Flexibility is an important component of fitness that is often neglected. Instead, most people focus on cardio and strength training, leaving the gym before they even do one stretch. Back injuries and pain are extremely common, and regular exercise along with stretching is the best remedy, according to Global Spine. Adding standing back stretches a couple times each week at the end of your workout can help you maintain mobility and lower your risk of injury.
Just like strength training, stretching needs to be done two to three times per week to see any benefit, according to the American College of Sports Medicine. Perform these stretches at the end of a workout when your muscles are warm and more flexible. Hold each stretch for 15 to 30 seconds, and repeat up to three times. Stretch just until you feel a pulling sensation through your back muscles, not pain. Move gently into and out of each stretch, and avoid bouncing. Also, breathe deeply while you stretch. It will help your muscles relax.
The forward bend will not only stretch the muscles in your back, but also your hamstrings. The hamstrings attach to your pelvis and if they are tight, you may feel discomfort in your back. Stand with your feet together, toes pointed straight ahead. Keep your knees as straight as possible throughout the stretch. Exhale and slowly bend forward, reaching your hands towards your feet. Allow your body to hang for 15 to 30 seconds, then slowly roll back up to a standing position.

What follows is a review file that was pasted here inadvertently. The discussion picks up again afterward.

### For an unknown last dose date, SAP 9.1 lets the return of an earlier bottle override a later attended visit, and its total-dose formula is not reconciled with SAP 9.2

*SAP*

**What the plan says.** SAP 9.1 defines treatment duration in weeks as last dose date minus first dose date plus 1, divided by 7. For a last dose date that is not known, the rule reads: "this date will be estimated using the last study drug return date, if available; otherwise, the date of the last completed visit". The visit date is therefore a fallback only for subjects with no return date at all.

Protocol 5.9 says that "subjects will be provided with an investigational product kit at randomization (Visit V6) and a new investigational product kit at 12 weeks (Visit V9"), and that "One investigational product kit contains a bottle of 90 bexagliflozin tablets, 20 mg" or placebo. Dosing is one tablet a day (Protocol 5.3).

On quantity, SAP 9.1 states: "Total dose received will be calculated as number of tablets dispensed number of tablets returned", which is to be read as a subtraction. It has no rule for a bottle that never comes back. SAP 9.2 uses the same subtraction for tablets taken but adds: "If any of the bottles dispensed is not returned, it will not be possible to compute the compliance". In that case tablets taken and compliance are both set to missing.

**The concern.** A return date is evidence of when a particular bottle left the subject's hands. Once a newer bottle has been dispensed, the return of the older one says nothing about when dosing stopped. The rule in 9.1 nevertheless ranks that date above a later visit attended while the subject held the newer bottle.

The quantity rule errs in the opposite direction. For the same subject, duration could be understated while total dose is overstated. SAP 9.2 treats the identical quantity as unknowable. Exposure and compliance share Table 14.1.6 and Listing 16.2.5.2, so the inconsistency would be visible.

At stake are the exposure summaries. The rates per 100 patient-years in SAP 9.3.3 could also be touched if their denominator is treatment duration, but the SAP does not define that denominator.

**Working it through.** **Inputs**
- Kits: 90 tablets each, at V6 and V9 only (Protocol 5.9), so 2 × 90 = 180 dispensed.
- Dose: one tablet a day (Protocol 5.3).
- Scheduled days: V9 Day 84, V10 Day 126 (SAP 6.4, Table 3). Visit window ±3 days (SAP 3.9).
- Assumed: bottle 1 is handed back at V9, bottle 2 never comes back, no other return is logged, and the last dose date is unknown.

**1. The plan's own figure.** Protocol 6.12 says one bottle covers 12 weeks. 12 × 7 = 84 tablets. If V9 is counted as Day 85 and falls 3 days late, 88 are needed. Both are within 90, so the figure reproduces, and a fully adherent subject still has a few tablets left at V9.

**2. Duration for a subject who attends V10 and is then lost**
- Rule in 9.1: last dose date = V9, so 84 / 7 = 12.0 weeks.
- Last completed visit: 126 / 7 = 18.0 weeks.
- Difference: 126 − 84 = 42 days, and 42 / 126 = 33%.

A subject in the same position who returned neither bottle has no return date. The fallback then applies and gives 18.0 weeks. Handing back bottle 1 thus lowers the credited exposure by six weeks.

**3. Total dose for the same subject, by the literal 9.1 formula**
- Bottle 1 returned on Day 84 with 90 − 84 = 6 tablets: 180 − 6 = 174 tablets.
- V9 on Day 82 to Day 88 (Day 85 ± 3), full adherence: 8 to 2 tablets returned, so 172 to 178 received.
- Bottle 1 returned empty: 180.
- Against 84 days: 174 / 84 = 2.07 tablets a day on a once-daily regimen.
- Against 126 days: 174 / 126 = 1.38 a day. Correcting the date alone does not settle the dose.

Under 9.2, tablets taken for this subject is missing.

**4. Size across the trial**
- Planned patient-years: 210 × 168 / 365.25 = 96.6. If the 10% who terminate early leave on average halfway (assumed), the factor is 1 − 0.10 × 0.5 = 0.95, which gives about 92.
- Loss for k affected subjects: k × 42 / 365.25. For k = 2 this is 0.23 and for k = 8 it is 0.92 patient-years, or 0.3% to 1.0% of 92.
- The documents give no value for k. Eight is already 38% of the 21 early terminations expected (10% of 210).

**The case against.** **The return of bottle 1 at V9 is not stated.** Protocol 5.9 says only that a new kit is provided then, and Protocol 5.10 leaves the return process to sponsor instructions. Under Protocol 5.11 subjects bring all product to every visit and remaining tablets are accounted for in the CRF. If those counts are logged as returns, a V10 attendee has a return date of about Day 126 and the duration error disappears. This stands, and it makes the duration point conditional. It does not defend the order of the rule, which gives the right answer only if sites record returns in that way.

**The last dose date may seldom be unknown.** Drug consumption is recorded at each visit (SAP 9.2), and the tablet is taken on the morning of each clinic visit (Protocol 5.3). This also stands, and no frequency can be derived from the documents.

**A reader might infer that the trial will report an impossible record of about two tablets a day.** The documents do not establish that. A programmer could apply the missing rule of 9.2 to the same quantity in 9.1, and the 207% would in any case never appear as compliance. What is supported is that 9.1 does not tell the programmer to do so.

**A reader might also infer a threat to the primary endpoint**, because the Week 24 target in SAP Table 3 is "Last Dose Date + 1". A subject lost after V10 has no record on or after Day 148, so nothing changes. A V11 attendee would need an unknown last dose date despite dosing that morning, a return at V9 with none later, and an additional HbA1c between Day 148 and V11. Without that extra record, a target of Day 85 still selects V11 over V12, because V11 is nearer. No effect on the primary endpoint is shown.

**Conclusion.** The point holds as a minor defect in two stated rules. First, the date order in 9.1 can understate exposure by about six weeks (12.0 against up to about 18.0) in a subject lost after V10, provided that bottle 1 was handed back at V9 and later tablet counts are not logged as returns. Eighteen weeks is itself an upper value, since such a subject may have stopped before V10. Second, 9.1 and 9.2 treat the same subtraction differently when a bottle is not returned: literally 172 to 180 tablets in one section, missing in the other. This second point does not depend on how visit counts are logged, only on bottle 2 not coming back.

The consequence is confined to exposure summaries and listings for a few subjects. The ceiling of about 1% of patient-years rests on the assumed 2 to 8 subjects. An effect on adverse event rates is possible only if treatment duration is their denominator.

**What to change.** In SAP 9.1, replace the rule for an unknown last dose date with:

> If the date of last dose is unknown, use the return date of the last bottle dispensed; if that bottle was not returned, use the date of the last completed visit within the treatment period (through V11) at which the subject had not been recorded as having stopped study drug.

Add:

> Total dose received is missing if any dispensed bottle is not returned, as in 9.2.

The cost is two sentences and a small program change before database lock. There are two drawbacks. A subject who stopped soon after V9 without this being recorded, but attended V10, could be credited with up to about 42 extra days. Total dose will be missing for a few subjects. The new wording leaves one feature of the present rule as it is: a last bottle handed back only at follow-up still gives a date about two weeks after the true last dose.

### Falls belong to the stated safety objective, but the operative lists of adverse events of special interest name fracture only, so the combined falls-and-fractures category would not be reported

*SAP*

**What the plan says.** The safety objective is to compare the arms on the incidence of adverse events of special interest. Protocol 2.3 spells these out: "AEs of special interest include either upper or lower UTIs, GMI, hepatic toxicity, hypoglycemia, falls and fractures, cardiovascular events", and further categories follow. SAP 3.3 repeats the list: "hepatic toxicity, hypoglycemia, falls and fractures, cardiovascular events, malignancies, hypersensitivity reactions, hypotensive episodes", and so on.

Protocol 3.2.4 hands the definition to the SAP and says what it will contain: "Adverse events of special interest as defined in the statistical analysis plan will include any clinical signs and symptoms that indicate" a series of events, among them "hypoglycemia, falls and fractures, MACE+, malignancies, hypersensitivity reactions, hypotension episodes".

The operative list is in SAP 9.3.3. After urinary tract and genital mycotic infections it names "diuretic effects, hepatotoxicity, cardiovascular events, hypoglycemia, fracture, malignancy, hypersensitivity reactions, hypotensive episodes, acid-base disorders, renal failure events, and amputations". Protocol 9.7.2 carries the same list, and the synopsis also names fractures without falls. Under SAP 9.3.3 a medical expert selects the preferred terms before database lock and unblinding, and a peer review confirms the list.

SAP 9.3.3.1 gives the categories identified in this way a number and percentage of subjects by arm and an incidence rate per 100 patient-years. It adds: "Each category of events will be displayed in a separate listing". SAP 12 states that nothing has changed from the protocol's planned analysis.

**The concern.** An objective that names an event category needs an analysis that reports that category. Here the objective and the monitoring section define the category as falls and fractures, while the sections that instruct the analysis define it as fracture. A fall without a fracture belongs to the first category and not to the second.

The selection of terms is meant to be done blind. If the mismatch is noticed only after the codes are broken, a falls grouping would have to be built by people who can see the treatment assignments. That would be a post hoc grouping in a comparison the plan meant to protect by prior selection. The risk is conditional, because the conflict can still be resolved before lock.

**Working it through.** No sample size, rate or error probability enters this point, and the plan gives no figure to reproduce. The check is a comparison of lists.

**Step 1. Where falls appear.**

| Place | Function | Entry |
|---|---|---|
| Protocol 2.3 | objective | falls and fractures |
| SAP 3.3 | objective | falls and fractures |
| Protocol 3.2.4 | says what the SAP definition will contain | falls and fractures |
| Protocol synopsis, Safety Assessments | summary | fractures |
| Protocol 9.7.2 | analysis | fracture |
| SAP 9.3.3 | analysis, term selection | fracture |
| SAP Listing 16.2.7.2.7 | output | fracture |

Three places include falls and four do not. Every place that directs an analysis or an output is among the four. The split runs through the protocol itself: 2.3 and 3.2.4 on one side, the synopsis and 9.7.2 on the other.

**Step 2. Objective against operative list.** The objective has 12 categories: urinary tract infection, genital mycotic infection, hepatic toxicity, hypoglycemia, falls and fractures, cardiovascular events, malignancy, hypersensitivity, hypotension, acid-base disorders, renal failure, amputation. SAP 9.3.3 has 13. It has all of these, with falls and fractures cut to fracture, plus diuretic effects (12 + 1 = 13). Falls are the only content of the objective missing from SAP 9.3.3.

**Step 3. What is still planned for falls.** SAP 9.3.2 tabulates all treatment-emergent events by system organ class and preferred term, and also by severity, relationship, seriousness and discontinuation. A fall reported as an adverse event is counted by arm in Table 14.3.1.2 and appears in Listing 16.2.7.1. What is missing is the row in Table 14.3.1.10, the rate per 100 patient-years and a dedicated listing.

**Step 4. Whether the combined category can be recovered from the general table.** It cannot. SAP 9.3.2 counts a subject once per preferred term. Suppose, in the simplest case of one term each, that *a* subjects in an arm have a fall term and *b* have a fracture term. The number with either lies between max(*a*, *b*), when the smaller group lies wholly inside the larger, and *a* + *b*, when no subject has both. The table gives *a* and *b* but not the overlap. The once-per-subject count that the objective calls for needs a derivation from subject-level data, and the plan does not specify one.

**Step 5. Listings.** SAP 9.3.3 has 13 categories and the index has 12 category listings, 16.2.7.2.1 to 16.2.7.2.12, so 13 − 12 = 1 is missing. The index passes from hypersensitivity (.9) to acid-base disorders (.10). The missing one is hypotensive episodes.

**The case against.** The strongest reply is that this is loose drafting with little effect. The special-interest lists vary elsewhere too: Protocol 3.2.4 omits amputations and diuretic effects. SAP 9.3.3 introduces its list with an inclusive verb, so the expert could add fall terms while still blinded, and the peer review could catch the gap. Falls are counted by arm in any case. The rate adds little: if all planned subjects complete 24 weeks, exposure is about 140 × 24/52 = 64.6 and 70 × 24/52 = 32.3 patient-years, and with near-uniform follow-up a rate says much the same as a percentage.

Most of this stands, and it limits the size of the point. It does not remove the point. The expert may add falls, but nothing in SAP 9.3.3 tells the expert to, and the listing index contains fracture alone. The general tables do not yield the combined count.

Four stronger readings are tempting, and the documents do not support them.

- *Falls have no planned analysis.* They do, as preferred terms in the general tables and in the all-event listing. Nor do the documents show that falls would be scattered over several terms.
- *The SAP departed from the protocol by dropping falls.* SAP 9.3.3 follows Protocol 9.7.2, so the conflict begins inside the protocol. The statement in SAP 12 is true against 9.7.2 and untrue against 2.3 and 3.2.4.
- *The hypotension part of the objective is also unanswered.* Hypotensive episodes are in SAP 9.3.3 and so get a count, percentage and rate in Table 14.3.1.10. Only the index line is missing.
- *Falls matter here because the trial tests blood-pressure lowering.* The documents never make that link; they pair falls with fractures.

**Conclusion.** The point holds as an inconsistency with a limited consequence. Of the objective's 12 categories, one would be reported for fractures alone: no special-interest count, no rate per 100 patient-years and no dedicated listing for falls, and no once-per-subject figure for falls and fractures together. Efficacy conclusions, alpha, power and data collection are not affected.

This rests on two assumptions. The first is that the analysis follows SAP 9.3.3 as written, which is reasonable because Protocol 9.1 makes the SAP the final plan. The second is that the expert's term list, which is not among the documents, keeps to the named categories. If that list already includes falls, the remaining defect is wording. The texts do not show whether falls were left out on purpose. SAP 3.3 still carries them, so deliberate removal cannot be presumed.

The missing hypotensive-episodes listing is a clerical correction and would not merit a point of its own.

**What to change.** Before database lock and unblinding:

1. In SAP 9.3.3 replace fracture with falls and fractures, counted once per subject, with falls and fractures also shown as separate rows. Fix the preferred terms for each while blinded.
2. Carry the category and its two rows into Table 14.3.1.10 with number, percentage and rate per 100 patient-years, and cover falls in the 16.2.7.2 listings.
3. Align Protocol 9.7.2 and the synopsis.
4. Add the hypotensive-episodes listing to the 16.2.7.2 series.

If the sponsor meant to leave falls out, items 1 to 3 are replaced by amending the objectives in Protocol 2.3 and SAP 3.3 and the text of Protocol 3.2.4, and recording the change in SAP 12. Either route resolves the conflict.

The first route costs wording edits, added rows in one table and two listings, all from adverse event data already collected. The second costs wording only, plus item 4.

The side bend stretches the muscles along your spine and the sides of your torso. Stand with your feet hip- or shoulder-width apart for balance. Raise your right arm straight up overhead so that your elbow is next to your ear. Exhale and lean towards the left, bending but not twisting your waist. As you bend, slide the left hand down your left leg. Stop when you feel a slight pulling sensation through your back and side. Hold and gently stand back up before switching sides.
This stretch can be done with any immovable object that can hold your body weight. Grip the bar with your right hand. Exhale and lean your hips back as you bring your torso forward slightly. Relax your head and neck so that your head is near your upper arm, and in line with your torso. Your right arm is holding your body weight. Hold the stretch, allowing your body to relax into it. Slowly stand up and repeat with your left arm.
- ACSM's Guidelines for Exercise Testing and Prescription; American College of Sports Medicine
- Spine-Health: Specific Hamstring Stretches for Back Pain Relief
- Fit Day: The Best Back Stretches for Back Pain Relief
- ExRx.net: Fixed Bar Back Stretch
- Global Spine: Back Pain and Flexibility